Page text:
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  • Dry Firing

    Crazy's post about the probs with his revolver got me thinking about this. I'd always thought that it was a bad idea to dry fire a gun because it could damage the firing pin and stuff. Lately though I seem to see people doing it a lot and I even read an article the other day where the author recomended it. Apparently they think that it's good for getting used to trigger pull and stuff. So is dry firing good or bad??
    Law abiding citizens sleep peacefully in their beds solely because dedicated men and women stand ready to do violence on their behalf.

  • #2
    Hey Badge,

    I was with Crazy at the range when his S&W was misfiring. I could definitely see that the mis-fires may have been caused by the wear on the firing pin.

    That's why you want to get a set of "Snap Caps". These are "dummy bullets' that you load into your gun for dry firing, firearms drills, and any other situation where you would need to dry fire your gun.
    I have never heard of dry firing being good for your gun. In fact I have heard many people tell me never ever do it.

    Here is a Link to a website that sells these Snap Caps, in just about every caliber you may need: Snap-Caps

    I just did a basic search on Yahoo for Snap Caps. If you search around, you may find a better price, or a more reputable dealer.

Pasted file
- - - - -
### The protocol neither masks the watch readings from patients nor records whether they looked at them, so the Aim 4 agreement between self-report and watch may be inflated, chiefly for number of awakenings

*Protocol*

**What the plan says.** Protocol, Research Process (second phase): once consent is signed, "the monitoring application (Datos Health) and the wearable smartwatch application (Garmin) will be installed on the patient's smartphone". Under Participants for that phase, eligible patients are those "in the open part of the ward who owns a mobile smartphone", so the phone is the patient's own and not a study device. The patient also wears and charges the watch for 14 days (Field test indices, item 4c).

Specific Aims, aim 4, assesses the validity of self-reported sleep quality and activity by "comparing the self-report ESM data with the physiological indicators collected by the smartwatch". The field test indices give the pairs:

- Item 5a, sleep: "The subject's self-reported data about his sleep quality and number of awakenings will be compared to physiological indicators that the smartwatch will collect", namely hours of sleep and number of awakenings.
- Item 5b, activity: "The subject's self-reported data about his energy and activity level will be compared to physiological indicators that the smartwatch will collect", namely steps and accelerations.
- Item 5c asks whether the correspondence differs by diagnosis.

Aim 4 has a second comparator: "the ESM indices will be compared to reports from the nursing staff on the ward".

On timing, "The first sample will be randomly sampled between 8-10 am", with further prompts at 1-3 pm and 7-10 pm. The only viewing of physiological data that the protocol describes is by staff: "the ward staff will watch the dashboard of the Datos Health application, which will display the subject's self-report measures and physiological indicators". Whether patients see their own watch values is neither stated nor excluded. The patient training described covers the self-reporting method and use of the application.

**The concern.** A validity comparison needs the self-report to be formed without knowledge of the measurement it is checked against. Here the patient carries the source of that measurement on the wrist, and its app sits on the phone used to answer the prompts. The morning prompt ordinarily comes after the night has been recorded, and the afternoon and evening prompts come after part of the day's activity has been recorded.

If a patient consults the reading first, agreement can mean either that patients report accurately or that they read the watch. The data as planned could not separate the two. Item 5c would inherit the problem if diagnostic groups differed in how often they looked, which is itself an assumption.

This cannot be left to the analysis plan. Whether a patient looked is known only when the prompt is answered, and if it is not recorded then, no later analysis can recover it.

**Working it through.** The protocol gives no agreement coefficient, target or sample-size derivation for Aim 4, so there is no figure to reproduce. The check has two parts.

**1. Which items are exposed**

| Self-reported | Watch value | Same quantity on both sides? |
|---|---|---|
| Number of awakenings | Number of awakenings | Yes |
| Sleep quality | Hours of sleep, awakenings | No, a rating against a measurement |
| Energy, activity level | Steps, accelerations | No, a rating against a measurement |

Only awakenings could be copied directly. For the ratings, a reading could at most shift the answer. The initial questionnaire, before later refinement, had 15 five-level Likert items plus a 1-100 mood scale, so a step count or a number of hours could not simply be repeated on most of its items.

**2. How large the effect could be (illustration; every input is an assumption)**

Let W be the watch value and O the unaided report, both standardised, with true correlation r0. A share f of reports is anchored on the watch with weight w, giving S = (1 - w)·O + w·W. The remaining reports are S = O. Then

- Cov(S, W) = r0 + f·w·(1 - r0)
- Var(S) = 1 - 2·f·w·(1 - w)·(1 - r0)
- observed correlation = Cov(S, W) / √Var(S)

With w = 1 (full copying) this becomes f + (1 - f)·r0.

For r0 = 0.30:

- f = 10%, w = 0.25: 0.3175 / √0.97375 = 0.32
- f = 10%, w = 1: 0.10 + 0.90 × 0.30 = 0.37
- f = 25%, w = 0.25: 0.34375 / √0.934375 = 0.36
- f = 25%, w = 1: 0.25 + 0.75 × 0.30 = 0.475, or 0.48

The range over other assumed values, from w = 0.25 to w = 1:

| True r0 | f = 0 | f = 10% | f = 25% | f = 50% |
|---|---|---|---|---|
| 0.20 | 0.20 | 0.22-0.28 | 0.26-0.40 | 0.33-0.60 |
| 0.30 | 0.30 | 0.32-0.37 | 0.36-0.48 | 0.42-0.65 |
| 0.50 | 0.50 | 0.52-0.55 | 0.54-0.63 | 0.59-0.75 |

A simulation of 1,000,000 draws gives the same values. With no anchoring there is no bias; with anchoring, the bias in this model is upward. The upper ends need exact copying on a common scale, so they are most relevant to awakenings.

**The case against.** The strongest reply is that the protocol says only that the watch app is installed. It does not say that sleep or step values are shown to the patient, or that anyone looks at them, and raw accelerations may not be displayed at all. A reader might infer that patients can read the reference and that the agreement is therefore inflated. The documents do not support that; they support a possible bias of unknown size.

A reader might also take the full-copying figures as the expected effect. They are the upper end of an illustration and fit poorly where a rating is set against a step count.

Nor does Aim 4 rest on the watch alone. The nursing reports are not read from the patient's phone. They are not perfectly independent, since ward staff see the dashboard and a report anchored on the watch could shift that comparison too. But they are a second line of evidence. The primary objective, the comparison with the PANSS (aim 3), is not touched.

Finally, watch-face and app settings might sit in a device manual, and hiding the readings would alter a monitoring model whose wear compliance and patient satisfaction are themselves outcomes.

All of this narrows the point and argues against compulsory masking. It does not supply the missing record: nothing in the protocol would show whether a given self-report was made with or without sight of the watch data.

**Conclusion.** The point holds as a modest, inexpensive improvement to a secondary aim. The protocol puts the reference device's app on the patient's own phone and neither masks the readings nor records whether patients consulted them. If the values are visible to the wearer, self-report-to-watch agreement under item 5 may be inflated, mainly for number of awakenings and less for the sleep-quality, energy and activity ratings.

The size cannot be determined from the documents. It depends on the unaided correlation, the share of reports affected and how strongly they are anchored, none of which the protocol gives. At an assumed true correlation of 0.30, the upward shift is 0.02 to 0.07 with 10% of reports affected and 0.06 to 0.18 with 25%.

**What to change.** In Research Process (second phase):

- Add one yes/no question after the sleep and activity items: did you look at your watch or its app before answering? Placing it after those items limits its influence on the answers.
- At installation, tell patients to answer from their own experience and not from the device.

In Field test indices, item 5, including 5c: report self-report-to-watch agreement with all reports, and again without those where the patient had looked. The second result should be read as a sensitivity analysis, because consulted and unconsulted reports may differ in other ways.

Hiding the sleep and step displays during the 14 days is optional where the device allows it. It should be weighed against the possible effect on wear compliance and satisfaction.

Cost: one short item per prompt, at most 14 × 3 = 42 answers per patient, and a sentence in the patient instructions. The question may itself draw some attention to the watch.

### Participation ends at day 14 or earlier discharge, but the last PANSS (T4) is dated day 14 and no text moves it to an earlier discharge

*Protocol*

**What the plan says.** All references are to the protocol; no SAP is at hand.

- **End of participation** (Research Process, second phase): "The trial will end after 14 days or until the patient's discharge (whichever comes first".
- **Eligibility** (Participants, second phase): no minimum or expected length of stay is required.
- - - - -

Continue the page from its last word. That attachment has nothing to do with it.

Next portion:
But, I too would love to know what everyone else thinks of this issue, especially what was said about dry firing being good for your gun.

    Thanks much.
    -Adam

    "It is life near the bone where it is sweetest" -Henry David Thoreau

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    • #3
      Not good so much for the gun, I think, as much as for the owner's control over recoil and aim.

      (PS: those mis-fires were really embarassing ... it sucks going to the range with a friend and having your gun start sucking!)

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      • #4
        IMO, it is not a good idea to buy a range gun. They usually get treated badly, and are usually sold when they give problems.

        Depending on the firearm, dry firing may not hurt it at all. If in doubt use a fired case or snap cap.

        [ 07-27-2002: Message edited by: MikeTx ]

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        • #5
          Mike,

          Almost all of Continental Arms' rentals are for sale. I think they just constantly rotate through them.

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          • #6